NIH/National Institute of Child and Human Development

Contact: Stephanie Berger
Columbia University's Mailman School of Public Health

Public Release: 12-Nov-2013
NYU researchers find a new solution in detecting breast-cancer related lymphedem
Doctors struggle to detect and diagnose breast-cancer related Lymphedema -- a condition affecting the lymphatic system and causing psychosocial distress and physical challenges for patients.
Avon Foundation, National Institutes of Health

Contact: Christopher James
New York University

Public Release: 12-Nov-2013
Mayo Clinic: Researchers to study body's defense system to find new treatments for Alzheimer's
Researchers at Mayo Clinic in Florida, the University of Florida in Gainesville, and the Institute for Systems Biology in Seattle have received a $7.5 million grant from the National Institutes of Health to take a new and more expanded approach to identifying drug targets to treat and possibly prevent Alzheimer's disease.
National Institutes of Health

Contact: Kevin Punsky
Mayo Clinic

Public Release: 12-Nov-2013
Neuroscience 2013
Using morphine after abdominal surgery may prolong pain, CU-Boulder researchers find
Using morphine to fight the pain associated with abdominal surgery may paradoxically prolong a patient's suffering, doubling or even tripling the amount of time it takes to recover from the surgical pain, according to researchers at the University of Colorado Boulder.
National Institutes of Health

Contact: Peter Grace
University of Colorado at Boulder

Public Release: 12-Nov-2013
EMBO Journal
Wayne State researchers discover specific inhibitor for rheumatoid arthritis treatment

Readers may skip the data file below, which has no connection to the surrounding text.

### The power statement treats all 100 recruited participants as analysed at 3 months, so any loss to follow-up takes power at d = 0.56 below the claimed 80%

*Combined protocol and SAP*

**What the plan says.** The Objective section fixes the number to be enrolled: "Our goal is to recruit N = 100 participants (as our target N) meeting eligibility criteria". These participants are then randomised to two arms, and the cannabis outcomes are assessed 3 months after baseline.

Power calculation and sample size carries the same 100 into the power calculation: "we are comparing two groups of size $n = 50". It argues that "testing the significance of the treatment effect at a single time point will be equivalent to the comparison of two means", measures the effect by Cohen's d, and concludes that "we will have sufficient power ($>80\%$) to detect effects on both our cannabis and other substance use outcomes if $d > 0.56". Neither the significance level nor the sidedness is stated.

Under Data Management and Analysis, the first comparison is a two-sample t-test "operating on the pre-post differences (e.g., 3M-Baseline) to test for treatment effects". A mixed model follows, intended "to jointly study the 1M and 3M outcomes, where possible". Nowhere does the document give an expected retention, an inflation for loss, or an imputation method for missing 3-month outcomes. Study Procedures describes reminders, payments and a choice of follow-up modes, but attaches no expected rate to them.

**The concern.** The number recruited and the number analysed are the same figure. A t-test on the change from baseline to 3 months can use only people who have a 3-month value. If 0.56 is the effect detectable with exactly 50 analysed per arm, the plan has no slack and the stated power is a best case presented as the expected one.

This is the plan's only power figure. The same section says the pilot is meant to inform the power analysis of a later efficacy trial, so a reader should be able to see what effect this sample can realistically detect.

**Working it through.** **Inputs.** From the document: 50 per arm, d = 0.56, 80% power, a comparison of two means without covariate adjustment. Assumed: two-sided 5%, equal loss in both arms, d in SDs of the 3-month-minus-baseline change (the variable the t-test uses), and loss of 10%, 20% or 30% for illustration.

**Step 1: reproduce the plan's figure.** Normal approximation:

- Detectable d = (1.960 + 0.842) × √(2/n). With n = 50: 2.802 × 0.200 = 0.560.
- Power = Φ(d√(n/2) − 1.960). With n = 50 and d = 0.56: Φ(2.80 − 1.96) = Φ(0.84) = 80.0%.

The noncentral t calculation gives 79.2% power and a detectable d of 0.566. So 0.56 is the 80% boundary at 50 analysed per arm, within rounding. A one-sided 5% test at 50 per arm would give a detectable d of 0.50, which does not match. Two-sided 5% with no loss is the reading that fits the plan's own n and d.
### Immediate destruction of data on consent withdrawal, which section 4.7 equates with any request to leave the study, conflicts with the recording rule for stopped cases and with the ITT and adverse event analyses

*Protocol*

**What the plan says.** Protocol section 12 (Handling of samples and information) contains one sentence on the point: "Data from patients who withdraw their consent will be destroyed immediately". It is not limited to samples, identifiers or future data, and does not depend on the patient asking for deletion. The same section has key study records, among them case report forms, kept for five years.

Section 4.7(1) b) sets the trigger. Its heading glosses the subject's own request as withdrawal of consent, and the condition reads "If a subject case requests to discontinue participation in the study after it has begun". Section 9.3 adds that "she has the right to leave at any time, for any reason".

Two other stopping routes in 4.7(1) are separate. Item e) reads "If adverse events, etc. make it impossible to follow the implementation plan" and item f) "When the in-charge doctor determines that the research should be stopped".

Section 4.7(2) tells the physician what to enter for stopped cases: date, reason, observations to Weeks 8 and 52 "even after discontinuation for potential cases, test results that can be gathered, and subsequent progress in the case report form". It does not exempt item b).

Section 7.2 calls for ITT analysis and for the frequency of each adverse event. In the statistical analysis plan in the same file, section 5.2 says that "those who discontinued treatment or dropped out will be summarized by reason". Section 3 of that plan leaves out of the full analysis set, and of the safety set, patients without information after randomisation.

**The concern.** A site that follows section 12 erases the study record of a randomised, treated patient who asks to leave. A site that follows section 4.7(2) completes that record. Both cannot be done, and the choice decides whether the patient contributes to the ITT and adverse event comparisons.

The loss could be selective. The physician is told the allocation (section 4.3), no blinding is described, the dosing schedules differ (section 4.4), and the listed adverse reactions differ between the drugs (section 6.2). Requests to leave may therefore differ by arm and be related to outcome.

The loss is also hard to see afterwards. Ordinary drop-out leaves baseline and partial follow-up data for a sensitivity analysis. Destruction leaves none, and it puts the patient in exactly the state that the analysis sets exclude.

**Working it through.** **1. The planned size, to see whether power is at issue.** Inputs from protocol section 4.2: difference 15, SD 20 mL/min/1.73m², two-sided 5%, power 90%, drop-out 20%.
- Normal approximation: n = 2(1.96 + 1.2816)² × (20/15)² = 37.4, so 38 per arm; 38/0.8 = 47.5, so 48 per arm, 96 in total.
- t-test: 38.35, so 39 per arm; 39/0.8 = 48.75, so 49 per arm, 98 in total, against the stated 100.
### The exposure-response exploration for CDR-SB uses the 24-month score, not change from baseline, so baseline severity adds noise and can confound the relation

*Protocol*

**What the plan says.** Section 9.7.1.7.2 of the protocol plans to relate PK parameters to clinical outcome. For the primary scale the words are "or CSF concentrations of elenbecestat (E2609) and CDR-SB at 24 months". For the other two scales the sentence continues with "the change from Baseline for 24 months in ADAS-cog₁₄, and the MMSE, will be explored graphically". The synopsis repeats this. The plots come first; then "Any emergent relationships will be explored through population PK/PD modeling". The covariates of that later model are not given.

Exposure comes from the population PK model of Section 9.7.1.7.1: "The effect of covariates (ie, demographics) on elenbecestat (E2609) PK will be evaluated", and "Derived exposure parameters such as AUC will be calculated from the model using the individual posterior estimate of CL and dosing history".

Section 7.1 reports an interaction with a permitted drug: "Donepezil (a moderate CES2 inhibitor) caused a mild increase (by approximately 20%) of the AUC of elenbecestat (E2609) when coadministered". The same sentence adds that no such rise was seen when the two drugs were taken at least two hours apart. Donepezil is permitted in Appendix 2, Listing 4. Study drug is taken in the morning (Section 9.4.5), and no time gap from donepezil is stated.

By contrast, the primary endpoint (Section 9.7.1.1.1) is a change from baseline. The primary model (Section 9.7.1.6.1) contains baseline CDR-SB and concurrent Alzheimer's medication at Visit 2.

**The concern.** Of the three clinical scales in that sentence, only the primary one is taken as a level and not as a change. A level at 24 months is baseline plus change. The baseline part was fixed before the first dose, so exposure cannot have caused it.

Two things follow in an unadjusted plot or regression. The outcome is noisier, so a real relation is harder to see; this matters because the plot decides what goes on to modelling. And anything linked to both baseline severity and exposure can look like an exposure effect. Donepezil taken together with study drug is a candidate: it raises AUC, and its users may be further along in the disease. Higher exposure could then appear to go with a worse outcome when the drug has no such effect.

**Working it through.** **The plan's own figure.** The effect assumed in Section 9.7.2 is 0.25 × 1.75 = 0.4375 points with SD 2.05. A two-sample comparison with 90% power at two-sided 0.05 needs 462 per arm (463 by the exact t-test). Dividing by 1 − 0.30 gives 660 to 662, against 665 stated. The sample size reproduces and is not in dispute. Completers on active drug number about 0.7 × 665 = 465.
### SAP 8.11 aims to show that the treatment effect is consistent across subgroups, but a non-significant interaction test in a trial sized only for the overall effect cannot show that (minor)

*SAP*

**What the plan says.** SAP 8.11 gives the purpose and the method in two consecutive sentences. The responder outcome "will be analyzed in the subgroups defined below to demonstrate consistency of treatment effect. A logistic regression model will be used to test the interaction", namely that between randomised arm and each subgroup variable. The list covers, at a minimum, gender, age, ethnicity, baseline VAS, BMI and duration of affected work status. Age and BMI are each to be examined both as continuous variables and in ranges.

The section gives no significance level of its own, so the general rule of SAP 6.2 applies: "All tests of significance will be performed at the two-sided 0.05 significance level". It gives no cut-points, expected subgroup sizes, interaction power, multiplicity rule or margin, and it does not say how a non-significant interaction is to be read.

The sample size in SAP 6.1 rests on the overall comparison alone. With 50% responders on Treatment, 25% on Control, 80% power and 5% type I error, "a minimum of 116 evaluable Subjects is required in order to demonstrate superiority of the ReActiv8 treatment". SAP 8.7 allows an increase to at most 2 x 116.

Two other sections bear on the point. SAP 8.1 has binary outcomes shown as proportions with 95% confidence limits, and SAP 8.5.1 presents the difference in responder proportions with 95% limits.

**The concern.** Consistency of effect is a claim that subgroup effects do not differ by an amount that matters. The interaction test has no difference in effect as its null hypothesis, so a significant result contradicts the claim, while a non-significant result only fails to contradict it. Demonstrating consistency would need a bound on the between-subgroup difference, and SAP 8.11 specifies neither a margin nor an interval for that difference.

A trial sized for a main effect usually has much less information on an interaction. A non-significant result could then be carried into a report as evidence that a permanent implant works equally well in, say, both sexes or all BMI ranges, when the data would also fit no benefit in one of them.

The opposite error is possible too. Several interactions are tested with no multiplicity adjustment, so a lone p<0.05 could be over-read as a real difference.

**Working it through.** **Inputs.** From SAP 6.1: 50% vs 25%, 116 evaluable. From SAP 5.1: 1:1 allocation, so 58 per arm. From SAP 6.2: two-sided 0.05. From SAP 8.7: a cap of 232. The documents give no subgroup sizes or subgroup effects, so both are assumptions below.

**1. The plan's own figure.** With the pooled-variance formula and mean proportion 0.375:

Researchers from Wayne State University and Northwestern University have contributed to an important discovery in the inflammatory stress mechanism and specific inhibitor for the treatment of rheumatoid arthritis.
National Institutes of Health, American Heart Association

Contact: Julie O'Connor
Wayne State University - Office of the Vice President for Research

Public Release: 12-Nov-2013
Johns Hopkins research may improve early detection of dementia
Using scores obtained from cognitive tests, Johns Hopkins researchers think they have developed a model that could help determine whether memory loss in older adults is benign or a stop on the way to Alzheimer's disease.
NIH/National Institute of Mental Health

Contact: Stephanie Desmon
Johns Hopkins Medicine

Public Release: 12-Nov-2013
Molecular Cancer Therapeutics
Controlling the hormonal environment in endometrial cancer sensitizes tumors to PARP inhibitors
Modulating the hormonal environment in which endometrial cancers grow could make tumors significantly more sensitive to a new class of drugs known as PARP inhibitors.
Concern Foundation, NIH/National Cancer Institute, UCLA's Scholars in Translational Medicine Program

Contact: Kim Irwin
University of California - Los Angeles Health Sciences

Public Release: 12-Nov-2013
Neuroscience 2013
Mindfulness inhibits implicit learning -- the wellspring of bad habits
Being mindful appears to help prevent the formation of bad habits, but perhaps good ones too. Behavioral and neuroimaging studies suggest that mindfulness can undercut the automatic learning processes, such as implicit learning. "Our theory is that one learns habits -- good or bad -- implicitly, without thinking about them," says author Chelsea Stillman. "We wanted to see if mindfulness impeded implicit learning."
National Institutes of Health

Contact: Karen Mallet
Georgetown University Medical Center

Public Release: 11-Nov-2013
Proceedings of the National Academy of Sciences
New look identifies crucial clumping of diabetes-causing proteins